Manchopper in….Prestwich

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Result: Prestwich Heys 2-2 Royton Town (FBT Manchester League Premier Division)

Venue: Adie Moran Park (Tuesday 25th August 2015, 6.30pm)

Att: 68 (approx.)

A first foray of the season into the Step 7 FBT Manchester League Premier Division, saw me heading up towards Bury, to Adie Moran Park, home of Prestwich Heys FC. Heys, who narrowly missed out on promotion to the North West Counties League last season due to the cocks at the FA, once again have their sights firmly set on the pyramid system and I felt it was time to see just what they had been doing to reach it.

So, giving myself a good two hours to get through Manchester and onwards, it quickly attempted to unravel as I first managed to buy the wrong bus ticket, the jobsworth driver refusing to change it, the journey taking almost twice as long as it should, meaning a missed connection and a walk over to Shudehill Interchange for a further bus to Whitefield, where Heys’ Adie Moran Park is located. AMP is the second “ground” I’ve seen Heys play at, as I’d also seen them play a friendly against Lancs Amateur League side, Prestwich FC at the site of their former Grimshaws home. Though, I only lasted a half before boredom set in and I left for Abbey Hey!

From Sandgate Road

From Sandgate Road



After being joined by Dan, we boarded the 96 service and, within a further half hour, we’d arrived at the reservoir down the road from Sandgate Road,  the former name of the ground. A short walk later, and we were at the gates of Heys. Dan hadn’t bargained on there being an entrance fee for the game, so I bailed him out on the condition of a programme for a future game! After paying said entrance fee of £2, plus a further quid for the “Touchliner” programme, I had gained access to the ground.



Prestwich Heys AFC

Prestwich Heys AFC



Adie Moran Park is a fully enclosed ground, bordered by concrete walls and turnstile. There is one covered standing area, which is situated to the immediate right of the turnstile, behind the right-hand goal. The clubhouse/food bar and changing rooms sit down the left hand touchline, with the clubhouse in particular, though small, a rather smart construction. The rest of the ground is open hard standing, though there are seats available from in front of the clubhouse, if you do want to sit. There is also indications that seating is on its way, as there a few red ones on the far touchline, awaiting construction. Now for the history of the Heys…

History Lesson:

Prestwich Heys AFC were formed back in 1938 when a meeting at Heys Road Boys’ School led to an “old boys association” being formed. One man at the meeting was to go under the press guise of “Touchliner”, so there’s the connection with the programme, I guess!

Despite WWII, the association flourished with the football arm, Heys Old Boys AFC, being particularly strong, winning its first honours in 1943, whilst competing in the Prestwich & Whitefield League, in the shape of the Woodward Shield, which was repeated for the next three seasons. The side went on to progress through the Bury Amateur League and into the South Lancashire League, winning three titles here in 1960, ’61 & ’64. The club, now known as Prestwich Heys, also lifted the prestigious Lancashire Amateur Cup in 1967, followed by the one and only Lancashire Combination Grand Slam during 1970-’71, with all four trophies being brought back to Grimshaw’s Park.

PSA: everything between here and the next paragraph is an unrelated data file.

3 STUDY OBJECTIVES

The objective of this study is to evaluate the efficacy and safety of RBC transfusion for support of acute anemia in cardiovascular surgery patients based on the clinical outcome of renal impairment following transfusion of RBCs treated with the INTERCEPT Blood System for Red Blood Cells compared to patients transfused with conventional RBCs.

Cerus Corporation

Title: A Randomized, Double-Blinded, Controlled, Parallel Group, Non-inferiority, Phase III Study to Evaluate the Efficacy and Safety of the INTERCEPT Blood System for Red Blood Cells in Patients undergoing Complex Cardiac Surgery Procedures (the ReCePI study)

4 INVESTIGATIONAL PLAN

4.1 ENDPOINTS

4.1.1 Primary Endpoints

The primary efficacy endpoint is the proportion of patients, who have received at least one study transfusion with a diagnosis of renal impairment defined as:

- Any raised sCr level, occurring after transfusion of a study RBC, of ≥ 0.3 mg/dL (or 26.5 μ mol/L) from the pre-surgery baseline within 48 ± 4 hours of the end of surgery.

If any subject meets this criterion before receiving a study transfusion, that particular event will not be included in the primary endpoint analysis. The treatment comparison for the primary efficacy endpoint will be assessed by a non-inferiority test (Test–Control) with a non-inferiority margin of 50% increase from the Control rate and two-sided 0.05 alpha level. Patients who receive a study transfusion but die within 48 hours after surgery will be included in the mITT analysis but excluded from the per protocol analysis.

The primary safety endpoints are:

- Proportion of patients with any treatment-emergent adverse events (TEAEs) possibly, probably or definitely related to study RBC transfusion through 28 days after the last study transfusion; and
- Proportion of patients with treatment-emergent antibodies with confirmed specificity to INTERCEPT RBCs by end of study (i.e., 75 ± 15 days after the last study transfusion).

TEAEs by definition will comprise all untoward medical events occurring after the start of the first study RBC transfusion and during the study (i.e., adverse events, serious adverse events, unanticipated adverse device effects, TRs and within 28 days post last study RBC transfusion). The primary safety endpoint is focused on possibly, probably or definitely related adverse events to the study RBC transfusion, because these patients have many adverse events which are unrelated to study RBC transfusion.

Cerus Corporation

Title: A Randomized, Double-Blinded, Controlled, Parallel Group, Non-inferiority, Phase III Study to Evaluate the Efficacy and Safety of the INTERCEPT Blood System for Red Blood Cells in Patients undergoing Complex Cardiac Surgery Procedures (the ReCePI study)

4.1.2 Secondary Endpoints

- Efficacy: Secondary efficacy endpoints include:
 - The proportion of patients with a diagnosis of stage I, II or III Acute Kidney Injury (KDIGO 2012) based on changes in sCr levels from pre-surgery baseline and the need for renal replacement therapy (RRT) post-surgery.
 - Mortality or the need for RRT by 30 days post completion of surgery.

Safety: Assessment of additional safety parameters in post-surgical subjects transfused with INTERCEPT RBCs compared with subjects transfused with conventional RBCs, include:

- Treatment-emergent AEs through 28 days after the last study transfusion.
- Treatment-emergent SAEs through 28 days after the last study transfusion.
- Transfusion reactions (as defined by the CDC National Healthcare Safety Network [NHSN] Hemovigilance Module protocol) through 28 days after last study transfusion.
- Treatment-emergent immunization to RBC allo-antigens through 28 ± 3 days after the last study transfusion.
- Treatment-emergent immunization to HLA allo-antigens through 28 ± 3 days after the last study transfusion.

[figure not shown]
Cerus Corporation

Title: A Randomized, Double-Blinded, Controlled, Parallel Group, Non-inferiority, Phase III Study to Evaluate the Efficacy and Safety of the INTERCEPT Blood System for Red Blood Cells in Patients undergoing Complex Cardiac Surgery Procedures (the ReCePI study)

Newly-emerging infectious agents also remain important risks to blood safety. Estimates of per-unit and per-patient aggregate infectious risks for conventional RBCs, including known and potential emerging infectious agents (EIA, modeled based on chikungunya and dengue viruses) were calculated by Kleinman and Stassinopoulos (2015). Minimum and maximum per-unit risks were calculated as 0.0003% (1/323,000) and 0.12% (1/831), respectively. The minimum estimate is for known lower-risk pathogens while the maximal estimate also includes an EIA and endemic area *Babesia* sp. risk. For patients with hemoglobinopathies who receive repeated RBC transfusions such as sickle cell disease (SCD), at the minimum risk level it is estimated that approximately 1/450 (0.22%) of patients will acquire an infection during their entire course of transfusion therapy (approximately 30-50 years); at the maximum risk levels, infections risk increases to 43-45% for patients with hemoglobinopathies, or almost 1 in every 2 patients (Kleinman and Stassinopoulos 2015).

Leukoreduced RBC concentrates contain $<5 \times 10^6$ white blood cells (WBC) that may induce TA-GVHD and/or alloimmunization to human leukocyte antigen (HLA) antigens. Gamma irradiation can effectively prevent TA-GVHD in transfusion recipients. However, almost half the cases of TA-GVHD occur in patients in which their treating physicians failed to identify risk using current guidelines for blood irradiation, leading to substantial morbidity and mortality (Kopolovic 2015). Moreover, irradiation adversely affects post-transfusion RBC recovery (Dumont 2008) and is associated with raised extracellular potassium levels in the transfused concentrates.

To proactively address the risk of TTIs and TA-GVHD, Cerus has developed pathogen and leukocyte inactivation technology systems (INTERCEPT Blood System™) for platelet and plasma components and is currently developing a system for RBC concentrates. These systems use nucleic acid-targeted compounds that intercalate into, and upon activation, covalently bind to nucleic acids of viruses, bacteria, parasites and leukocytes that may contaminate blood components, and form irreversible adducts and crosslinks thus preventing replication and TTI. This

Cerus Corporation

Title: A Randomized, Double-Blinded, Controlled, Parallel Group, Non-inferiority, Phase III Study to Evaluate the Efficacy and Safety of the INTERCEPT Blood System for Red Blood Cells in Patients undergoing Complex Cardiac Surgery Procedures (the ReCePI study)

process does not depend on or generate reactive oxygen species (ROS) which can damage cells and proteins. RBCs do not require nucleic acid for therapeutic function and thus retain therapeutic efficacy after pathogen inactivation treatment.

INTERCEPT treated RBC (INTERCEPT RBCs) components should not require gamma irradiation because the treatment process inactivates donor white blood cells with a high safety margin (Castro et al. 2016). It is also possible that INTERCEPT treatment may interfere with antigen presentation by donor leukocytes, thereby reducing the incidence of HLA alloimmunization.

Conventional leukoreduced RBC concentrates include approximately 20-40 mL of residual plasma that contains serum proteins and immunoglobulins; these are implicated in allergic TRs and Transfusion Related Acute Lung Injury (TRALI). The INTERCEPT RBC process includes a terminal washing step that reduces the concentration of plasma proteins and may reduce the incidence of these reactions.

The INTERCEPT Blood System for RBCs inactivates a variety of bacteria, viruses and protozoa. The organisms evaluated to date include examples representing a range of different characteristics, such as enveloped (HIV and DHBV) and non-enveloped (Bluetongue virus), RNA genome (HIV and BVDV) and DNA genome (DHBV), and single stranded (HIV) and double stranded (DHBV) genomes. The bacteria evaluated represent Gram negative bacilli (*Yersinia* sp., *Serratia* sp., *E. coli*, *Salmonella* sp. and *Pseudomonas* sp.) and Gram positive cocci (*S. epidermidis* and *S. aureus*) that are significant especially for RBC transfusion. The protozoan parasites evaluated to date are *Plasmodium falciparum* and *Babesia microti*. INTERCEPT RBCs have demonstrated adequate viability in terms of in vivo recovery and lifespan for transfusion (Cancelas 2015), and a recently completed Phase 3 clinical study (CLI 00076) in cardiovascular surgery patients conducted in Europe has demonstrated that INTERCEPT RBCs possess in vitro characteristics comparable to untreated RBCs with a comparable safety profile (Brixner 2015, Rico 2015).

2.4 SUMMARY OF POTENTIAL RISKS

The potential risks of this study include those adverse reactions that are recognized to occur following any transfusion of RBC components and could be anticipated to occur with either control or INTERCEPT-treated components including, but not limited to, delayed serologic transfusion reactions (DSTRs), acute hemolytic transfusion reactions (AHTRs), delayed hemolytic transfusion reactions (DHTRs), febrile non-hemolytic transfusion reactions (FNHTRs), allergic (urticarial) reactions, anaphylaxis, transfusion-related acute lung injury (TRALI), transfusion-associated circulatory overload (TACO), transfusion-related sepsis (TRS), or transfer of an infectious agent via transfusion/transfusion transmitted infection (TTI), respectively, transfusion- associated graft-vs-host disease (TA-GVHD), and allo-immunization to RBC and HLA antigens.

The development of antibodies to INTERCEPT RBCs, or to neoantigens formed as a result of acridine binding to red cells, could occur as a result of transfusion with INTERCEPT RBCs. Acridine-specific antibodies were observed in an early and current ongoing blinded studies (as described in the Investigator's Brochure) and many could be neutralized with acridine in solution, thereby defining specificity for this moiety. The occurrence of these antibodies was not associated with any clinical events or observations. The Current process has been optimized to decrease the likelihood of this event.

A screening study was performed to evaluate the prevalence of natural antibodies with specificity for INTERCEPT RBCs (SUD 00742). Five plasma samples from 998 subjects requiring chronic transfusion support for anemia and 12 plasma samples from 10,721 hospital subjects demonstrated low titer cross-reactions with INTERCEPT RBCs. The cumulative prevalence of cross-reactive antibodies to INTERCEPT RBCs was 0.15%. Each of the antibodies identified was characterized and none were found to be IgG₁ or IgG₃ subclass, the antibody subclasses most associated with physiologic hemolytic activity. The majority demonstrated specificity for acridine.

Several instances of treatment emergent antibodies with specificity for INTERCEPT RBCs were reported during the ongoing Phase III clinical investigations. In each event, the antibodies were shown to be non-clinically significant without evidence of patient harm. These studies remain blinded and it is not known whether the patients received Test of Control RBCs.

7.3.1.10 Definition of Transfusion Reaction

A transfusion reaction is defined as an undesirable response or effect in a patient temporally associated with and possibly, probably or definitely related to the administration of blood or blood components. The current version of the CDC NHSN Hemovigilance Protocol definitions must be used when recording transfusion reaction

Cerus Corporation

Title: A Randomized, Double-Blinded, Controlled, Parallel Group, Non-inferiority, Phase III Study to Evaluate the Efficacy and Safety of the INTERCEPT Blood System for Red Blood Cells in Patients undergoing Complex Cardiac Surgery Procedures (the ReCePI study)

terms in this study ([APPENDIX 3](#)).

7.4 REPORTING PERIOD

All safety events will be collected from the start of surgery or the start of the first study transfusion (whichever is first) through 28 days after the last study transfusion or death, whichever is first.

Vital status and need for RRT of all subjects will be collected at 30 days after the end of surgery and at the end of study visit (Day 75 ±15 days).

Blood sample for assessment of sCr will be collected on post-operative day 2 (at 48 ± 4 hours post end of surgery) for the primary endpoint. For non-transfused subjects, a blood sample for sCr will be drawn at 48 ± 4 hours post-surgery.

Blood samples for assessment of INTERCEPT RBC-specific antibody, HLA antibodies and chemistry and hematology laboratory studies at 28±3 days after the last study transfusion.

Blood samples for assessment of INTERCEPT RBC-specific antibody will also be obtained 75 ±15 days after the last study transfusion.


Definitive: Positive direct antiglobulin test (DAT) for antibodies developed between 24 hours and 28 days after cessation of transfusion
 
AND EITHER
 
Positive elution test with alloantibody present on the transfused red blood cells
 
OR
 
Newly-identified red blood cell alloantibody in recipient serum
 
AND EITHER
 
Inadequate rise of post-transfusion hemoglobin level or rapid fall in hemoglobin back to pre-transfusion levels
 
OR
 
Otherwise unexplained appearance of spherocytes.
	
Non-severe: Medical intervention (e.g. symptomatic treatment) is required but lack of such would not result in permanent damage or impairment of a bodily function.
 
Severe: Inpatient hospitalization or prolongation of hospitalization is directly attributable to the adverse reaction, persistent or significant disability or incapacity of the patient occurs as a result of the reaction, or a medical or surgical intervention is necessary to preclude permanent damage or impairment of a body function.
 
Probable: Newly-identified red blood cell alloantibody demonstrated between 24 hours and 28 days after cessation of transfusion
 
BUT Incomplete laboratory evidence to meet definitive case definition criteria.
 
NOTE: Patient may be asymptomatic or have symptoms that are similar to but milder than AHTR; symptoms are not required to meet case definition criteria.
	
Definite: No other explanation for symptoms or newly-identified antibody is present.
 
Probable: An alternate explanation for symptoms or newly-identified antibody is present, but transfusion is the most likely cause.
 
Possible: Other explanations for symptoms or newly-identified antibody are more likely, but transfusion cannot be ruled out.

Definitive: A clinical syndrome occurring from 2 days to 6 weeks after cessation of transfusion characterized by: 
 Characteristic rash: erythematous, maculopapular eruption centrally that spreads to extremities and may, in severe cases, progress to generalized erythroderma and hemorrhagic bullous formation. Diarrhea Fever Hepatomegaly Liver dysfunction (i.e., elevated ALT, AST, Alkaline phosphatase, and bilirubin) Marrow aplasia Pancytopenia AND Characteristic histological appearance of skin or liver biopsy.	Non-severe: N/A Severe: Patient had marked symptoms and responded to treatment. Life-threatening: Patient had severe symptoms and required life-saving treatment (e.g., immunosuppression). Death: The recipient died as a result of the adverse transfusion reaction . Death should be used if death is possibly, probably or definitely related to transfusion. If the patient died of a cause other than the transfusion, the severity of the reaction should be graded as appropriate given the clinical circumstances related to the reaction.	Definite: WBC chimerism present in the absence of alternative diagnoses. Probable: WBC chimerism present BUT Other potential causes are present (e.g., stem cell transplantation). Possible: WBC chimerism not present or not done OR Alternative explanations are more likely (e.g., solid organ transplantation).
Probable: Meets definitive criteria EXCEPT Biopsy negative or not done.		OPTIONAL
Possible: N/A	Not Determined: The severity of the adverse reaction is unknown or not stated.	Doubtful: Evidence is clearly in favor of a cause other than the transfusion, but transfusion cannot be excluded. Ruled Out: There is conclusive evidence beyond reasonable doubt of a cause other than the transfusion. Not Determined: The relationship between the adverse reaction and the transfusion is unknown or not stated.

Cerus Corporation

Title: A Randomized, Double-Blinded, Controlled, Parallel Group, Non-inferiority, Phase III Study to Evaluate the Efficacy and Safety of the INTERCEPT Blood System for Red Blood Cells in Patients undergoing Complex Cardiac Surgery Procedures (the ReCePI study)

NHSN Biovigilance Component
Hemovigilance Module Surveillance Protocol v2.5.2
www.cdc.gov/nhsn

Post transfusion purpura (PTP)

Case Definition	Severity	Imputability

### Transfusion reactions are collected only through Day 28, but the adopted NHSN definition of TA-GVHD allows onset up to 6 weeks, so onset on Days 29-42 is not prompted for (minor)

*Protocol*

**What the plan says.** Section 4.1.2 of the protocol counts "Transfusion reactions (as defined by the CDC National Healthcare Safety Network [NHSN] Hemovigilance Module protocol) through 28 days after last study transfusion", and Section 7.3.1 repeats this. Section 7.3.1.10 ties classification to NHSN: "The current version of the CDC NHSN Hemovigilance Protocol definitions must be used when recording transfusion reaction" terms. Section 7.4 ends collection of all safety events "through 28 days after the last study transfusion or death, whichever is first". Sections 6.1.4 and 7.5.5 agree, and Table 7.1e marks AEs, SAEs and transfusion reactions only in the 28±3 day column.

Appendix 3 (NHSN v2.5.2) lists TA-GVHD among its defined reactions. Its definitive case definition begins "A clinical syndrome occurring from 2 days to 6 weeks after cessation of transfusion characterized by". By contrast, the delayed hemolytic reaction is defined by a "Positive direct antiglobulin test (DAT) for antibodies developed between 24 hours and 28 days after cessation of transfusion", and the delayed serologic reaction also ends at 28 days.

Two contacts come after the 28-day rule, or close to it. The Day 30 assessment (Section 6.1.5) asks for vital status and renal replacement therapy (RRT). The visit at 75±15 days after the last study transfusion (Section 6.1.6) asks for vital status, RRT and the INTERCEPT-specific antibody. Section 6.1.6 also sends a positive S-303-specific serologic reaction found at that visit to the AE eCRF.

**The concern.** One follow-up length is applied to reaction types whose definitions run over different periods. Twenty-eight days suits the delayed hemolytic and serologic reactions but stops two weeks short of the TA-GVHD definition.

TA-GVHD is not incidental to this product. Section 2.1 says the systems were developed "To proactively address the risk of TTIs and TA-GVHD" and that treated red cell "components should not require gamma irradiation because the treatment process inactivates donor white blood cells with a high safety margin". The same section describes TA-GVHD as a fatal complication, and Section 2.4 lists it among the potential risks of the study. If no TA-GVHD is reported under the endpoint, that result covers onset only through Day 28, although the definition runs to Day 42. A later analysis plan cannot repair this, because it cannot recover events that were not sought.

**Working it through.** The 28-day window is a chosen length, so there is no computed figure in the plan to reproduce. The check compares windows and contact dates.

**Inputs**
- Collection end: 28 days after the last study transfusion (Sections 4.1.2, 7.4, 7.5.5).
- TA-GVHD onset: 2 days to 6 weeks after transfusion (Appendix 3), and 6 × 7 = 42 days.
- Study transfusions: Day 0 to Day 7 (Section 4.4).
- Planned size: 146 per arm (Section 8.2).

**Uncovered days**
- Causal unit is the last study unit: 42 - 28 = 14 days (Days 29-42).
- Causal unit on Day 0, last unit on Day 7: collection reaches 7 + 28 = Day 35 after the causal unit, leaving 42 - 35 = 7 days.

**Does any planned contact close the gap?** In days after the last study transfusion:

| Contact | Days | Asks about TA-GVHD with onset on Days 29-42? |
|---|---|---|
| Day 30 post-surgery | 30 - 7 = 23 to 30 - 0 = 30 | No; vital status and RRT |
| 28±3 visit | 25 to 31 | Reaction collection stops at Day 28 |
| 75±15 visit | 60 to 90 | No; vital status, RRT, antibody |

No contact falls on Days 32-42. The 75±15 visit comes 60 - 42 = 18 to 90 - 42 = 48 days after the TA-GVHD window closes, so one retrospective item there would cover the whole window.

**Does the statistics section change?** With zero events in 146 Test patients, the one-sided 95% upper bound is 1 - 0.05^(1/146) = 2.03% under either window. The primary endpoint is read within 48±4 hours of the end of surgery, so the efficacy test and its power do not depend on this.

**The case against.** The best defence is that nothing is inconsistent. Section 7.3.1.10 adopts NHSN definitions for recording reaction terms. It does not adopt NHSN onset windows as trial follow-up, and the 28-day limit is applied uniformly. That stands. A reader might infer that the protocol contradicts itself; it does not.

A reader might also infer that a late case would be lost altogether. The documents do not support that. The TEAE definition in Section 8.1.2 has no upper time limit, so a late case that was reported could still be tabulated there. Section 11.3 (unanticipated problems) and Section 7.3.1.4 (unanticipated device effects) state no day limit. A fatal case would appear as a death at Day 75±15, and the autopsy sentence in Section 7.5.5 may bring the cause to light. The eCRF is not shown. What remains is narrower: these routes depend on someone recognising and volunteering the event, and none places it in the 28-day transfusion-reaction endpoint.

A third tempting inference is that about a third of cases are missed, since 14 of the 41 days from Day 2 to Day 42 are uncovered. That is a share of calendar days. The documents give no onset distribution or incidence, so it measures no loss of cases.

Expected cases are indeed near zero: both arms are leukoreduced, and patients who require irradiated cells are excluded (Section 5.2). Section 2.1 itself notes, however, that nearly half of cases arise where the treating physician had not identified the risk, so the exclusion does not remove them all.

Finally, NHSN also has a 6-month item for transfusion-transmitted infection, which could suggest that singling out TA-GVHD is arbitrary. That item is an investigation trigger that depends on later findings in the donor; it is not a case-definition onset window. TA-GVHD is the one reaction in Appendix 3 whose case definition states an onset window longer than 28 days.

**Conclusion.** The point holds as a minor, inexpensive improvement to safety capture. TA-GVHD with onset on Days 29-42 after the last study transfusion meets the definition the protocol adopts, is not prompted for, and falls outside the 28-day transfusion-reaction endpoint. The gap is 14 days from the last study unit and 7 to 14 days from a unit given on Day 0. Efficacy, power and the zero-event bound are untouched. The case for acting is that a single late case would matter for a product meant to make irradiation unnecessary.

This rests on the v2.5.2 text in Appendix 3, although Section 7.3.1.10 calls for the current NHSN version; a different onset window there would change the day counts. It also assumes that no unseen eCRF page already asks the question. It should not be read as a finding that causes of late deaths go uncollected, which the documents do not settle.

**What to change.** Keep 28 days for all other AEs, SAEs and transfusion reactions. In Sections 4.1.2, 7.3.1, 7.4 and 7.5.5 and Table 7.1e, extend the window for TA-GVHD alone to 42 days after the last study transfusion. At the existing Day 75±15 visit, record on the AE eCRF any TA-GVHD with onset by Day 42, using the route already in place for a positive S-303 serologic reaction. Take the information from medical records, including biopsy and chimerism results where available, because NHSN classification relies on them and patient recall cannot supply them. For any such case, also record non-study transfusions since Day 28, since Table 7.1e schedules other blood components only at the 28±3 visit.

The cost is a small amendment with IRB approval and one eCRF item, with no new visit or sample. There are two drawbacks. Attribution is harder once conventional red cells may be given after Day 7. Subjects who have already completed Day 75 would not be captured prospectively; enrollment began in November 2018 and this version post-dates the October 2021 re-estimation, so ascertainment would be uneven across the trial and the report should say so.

Old pic of Heys' former Grimshaws home

Old pic of Heys’ former Grimshaws home

As Heys,the club began to gain a reputation as a strong side, reaching the last eight of the FA Amateur Cup, including defeating Sutton United the week before the latter hosted Leeds United in the FA Cup. But, the 1970’s also brought restructure, with professionalism entering the lower leagues and Heys gradually entered the ranks of the semi-pro’s after winning the 1972 Manchester Amateur Cup. A such, a move from the Cheshire County League to the new North West Counties League was undertaken.



Adie Moran Park.

Adie Moran Park.

Adie Moran Park in action.

Adie Moran Park in action.

Later ground grading issues would see the club drop to the Manchester League for 1986, the club won its first silverware for 15 years, when they won the 1988 Manchester League First Division. Just a few years later, the Bury Council forced out of their Grimshaws home to move to their current home on Sandgate Road.

After relegation in 1996, the club bounced back with the First Division and Murray Shield double, largely built on by he record 19 straight wins from the season start. Following a 2003 Goldline Trophy & Gilgryst Cup success in 2003-’04, 2004-’05 saw Heys finally win the Premier Division, which they retained the following season and again during 2006-’07, meaning a hat-trick of titles was attained. This was also joined in the cabinet by the Goldline Trophy, won at the Reebok Stadium via a penalty shoot-out win over another strong amateur side, Charnock Richard. Talk about buses…